Based on 40 years' interviewing experience, this book illustrates the variety of religious, spiritual and other beliefs held by older people. It provides models of research procedure, especially in the context of bereavement. Participants include not only British Christians, but also Muslims, Humanists and witnesses of the Soviet persecution of religion. The author argues that both welfare professionals and gerontologists need to pay far more consideration to belief as a constituent of well-being in later life. The book looks to the future and increasing diversity of choice in matters of belief among Britain and Europe's older citizens as a consequence of immigration and globalisation.
Peter G. Coleman is Professor of Psychogerontology at the University of Southampton, a joint appointment between social sciences and medicine. He has published widely on issues of development and mental health in later life, including the role of life review and spiritual belief.
Ageing and belief; Religion, a constant friend to ageing?; Listening to and expressing belief in later life; Ageing and faith: trajectories across the lifespan; Faith in crisis: facing death; Coping in later life without faith; Religious culture and age: European variation in Christian practice; Religious difference and age: The growing presence of the other great faiths; The role of religious ministry in an ageing society; Ageing and the future of belief.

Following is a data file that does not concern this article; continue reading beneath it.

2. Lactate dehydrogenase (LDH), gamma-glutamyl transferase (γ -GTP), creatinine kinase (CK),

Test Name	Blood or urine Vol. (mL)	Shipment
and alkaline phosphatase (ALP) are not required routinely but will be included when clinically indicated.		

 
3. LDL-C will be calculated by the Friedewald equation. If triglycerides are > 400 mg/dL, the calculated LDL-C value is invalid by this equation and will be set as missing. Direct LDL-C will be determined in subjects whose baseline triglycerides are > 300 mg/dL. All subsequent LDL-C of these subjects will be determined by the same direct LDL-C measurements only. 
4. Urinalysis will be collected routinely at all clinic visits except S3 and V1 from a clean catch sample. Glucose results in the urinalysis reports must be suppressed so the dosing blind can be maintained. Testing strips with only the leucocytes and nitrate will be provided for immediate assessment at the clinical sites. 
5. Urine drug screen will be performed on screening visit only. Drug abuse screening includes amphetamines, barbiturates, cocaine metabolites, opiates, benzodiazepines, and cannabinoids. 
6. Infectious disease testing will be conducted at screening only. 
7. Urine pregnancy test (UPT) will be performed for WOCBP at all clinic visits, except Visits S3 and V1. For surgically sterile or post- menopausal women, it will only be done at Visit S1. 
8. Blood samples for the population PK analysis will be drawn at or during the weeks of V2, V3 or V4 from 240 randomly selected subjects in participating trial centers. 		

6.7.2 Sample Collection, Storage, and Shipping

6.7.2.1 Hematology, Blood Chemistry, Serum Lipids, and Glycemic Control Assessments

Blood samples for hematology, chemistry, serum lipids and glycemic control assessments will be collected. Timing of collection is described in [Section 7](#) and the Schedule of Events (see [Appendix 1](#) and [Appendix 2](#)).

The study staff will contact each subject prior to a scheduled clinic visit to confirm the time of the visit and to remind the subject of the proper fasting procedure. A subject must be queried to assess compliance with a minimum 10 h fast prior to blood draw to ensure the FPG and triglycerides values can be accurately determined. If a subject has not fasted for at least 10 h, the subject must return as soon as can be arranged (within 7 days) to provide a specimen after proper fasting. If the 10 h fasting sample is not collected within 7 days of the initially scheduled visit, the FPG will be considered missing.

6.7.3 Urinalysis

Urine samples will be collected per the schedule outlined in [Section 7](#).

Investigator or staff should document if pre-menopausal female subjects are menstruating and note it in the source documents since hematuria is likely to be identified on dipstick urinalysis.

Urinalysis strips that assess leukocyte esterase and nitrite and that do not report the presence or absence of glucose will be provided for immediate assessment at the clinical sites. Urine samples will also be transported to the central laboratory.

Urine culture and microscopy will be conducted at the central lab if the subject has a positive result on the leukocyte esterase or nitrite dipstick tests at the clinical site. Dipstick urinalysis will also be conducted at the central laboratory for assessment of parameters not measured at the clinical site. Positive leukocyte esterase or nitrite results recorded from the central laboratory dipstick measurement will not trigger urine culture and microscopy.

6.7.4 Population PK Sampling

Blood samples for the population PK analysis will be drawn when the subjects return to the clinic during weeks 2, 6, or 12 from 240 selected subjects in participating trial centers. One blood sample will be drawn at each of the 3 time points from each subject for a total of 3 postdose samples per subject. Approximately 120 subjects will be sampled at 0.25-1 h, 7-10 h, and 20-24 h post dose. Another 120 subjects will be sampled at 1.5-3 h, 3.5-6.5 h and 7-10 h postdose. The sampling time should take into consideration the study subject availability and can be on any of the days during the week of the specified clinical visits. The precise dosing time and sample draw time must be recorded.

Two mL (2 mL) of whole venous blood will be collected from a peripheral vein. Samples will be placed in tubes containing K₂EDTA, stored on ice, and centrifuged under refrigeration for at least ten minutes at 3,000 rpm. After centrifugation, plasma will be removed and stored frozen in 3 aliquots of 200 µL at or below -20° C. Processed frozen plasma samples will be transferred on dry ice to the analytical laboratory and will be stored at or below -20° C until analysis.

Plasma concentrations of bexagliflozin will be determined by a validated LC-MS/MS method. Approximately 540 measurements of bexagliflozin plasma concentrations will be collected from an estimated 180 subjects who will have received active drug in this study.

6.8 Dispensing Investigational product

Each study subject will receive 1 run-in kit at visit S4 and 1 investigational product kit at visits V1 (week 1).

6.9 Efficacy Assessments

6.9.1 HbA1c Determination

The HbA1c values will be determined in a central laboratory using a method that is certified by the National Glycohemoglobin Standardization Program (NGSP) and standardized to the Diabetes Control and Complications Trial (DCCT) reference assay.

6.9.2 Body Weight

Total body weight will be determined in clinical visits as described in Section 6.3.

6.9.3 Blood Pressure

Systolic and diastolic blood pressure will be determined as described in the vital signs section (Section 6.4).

"A bold and imaginative volume from the leading scholar in the field. The study provides rich and wide-ranging material on the role of religious and other beliefs in the lives of older people. An outstanding contribution." Chris Phillipson, Professor of Applied Social Studies and Social Gerontology, Keele University